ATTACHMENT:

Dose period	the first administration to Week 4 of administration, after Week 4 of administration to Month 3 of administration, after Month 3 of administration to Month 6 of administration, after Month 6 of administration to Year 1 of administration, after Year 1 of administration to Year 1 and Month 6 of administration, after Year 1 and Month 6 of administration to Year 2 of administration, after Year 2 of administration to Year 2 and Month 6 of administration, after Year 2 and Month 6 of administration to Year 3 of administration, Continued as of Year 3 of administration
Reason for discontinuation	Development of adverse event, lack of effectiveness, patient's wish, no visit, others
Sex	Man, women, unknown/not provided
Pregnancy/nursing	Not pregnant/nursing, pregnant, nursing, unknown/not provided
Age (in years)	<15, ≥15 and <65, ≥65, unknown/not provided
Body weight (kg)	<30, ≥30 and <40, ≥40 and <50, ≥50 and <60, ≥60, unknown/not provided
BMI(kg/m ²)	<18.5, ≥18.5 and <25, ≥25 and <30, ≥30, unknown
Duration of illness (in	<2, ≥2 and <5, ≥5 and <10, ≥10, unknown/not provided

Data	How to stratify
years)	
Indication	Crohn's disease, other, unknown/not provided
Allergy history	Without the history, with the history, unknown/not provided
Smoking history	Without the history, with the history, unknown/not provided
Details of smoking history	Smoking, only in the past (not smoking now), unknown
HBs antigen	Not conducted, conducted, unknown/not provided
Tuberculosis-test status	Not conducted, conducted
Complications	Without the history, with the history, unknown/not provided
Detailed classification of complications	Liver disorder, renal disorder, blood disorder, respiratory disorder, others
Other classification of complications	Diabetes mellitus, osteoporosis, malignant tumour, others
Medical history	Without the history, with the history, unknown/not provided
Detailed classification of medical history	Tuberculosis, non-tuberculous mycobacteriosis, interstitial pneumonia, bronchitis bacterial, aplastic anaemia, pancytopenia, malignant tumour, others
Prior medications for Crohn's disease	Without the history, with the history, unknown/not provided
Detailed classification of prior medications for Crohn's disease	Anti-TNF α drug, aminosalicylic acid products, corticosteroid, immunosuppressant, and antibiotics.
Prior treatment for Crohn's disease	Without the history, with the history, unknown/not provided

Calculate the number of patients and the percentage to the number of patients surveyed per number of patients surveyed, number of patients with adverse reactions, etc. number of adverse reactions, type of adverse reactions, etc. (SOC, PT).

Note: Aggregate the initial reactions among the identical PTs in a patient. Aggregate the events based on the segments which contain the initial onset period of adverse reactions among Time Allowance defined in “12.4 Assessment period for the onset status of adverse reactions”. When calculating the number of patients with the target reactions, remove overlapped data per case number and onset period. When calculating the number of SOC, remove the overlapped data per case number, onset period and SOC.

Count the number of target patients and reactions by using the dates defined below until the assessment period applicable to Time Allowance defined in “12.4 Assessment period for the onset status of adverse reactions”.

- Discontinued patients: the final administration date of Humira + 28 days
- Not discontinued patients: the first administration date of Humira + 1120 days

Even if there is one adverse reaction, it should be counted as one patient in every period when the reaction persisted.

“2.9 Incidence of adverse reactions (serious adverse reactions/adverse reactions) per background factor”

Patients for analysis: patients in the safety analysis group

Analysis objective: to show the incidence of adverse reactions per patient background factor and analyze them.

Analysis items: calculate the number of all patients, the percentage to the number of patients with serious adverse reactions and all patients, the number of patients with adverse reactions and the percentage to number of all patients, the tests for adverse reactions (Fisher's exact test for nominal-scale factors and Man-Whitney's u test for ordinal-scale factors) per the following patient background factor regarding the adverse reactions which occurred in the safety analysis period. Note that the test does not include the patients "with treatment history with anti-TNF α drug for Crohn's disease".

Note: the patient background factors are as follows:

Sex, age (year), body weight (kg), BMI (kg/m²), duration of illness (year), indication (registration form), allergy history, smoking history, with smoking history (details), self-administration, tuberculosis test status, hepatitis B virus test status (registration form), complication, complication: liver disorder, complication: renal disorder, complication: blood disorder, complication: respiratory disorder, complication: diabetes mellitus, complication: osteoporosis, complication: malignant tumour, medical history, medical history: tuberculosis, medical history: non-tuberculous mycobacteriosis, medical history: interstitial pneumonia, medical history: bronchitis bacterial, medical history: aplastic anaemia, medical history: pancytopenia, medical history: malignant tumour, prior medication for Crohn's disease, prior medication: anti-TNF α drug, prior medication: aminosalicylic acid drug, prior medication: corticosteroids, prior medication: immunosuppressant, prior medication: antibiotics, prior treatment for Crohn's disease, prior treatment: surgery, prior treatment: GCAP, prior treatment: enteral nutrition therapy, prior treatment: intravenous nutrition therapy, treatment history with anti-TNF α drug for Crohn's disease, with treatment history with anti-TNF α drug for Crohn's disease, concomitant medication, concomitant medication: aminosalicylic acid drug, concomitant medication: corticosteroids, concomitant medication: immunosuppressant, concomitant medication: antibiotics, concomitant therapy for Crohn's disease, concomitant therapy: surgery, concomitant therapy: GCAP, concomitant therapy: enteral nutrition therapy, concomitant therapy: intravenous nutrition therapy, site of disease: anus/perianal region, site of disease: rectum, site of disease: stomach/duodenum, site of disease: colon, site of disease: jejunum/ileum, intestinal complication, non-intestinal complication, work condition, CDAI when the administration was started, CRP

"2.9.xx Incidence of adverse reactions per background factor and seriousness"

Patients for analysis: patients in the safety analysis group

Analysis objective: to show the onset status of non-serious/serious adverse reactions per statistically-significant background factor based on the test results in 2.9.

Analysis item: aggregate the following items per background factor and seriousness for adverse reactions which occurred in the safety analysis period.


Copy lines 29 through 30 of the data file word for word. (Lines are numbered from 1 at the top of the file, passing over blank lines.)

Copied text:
- Not discontinued patients: the first administration date of Humira + 1120 days

Even if there is one adverse reaction, it should be counted as one patient in every period when the reaction persisted.